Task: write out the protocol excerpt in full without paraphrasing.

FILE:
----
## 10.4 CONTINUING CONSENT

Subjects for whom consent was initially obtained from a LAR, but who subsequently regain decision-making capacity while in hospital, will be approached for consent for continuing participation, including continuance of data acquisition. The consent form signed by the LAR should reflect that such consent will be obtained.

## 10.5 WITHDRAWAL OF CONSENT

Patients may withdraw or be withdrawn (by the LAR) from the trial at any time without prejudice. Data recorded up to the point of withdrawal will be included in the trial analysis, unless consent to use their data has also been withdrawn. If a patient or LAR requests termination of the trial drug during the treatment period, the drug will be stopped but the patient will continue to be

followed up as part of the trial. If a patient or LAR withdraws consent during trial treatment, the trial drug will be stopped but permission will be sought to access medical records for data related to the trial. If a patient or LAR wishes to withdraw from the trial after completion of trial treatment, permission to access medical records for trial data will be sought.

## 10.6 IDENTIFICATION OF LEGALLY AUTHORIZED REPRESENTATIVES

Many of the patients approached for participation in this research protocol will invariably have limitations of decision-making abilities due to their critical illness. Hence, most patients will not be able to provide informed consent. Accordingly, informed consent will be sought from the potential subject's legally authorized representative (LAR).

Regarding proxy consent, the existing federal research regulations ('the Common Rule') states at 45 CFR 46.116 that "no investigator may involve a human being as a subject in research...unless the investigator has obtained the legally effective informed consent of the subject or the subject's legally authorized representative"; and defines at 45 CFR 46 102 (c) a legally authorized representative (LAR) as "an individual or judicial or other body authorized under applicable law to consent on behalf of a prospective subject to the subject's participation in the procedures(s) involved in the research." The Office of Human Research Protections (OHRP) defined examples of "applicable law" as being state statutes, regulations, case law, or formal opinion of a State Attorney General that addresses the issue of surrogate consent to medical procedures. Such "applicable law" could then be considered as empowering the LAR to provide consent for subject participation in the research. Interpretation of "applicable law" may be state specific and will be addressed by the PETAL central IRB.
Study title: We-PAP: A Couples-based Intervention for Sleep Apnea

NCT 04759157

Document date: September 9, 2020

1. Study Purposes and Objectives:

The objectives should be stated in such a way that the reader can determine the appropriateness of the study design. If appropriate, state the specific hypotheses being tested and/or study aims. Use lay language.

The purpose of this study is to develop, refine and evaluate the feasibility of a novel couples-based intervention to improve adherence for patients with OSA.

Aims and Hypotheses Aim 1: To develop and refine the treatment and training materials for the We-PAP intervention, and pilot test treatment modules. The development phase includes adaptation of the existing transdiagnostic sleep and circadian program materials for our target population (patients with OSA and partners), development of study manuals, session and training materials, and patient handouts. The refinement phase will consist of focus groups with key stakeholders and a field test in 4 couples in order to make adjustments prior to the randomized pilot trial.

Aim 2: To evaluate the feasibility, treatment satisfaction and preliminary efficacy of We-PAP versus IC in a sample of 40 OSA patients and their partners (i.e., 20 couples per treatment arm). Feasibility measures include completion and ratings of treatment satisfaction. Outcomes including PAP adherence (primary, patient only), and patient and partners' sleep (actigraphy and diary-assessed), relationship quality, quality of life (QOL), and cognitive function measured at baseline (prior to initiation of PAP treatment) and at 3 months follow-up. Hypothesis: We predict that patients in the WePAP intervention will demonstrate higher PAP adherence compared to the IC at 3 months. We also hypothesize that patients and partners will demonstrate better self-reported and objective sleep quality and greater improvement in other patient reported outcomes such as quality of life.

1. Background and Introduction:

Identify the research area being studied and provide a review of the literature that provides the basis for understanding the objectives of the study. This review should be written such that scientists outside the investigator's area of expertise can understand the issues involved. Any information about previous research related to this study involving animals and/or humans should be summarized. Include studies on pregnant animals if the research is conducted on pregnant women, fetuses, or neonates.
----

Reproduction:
## 10.4 CONTINUING CONSENT

Subjects for whom consent was initially obtained from a LAR, but who subsequently regain decision-making capacity while in hospital, will be approached for consent for continuing participation, including continuance of data acquisition. The consent form signed by the LAR should reflect that such consent will be obtained.

## 10.5 WITHDRAWAL OF CONSENT

Patients may withdraw or be withdrawn (by the LAR) from the trial at any time without prejudice. Data recorded up to the point of withdrawal will be included in the trial analysis, unless consent to use their data has also been withdrawn. If a patient or LAR requests termination of the trial drug during the treatment period, the drug will be stopped but the patient will continue to be

followed up as part of the trial. If a patient or LAR withdraws consent during trial treatment, the trial drug will be stopped but permission will be sought to access medical records for data related to the trial. If a patient or LAR wishes to withdraw from the trial after completion of trial treatment, permission to access medical records for trial data will be sought.

## 10.6 IDENTIFICATION OF LEGALLY AUTHORIZED REPRESENTATIVES

Many of the patients approached for participation in this research protocol will invariably have limitations of decision-making abilities due to their critical illness. Hence, most patients will not be able to provide informed consent. Accordingly, informed consent will be sought from the potential subject's legally authorized representative (LAR).

Regarding proxy consent, the existing federal research regulations ('the Common Rule') states at 45 CFR 46.116 that "no investigator may involve a human being as a subject in research...unless the investigator has obtained the legally effective informed consent of the subject or the subject's legally authorized representative"; and defines at 45 CFR 46 102 (c) a legally authorized representative (LAR) as "an individual or judicial or other body authorized under applicable law to consent on behalf of a prospective subject to the subject's participation in the procedures(s) involved in the research." The Office of Human Research Protections (OHRP) defined examples of "applicable law" as being state statutes, regulations, case law, or formal opinion of a State Attorney General that addresses the issue of surrogate consent to medical procedures. Such "applicable law" could then be considered as empowering the LAR to provide consent for subject participation in the research. Interpretation of "applicable law" may be state specific and will be addressed by the PETAL central IRB.
Study title: We-PAP: A Couples-based Intervention for Sleep Apnea

NCT 04759157

Document date: September 9, 2020

1. Study Purposes and Objectives:

The objectives should be stated in such a way that the reader can determine the appropriateness of the study design. If appropriate, state the specific hypotheses being tested and/or study aims. Use lay language.

The purpose of this study is to develop, refine and evaluate the feasibility of a novel couples-based intervention to improve adherence for patients with OSA.

Aims and Hypotheses Aim 1: To develop and refine the treatment and training materials for the We-PAP intervention, and pilot test treatment modules. The development phase includes adaptation of the existing transdiagnostic sleep and circadian program materials for our target population (patients with OSA and partners), development of study manuals, session and training materials, and patient handouts. The refinement phase will consist of focus groups with key stakeholders and a field test in 4 couples in order to make adjustments prior to the randomized pilot trial.

Aim 2: To evaluate the feasibility, treatment satisfaction and preliminary efficacy of We-PAP versus IC in a sample of 40 OSA patients and their partners (i.e., 20 couples per treatment arm). Feasibility measures include completion and ratings of treatment satisfaction. Outcomes including PAP adherence (primary, patient only), and patient and partners' sleep (actigraphy and diary-assessed), relationship quality, quality of life (QOL), and cognitive function measured at baseline (prior to initiation of PAP treatment) and at 3 months follow-up. Hypothesis: We predict that patients in the WePAP intervention will demonstrate higher PAP adherence compared to the IC at 3 months. We also hypothesize that patients and partners will demonstrate better self-reported and objective sleep quality and greater improvement in other patient reported outcomes such as quality of life.

1. Background and Introduction:

Identify the research area being studied and provide a review of the literature that provides the basis for understanding the objectives of the study. This review should be written such that scientists outside the investigator's area of expertise can understand the issues involved. Any information about previous research related to this study involving animals and/or humans should be summarized. Include studies on pregnant animals if the research is conducted on pregnant women, fetuses, or neonates.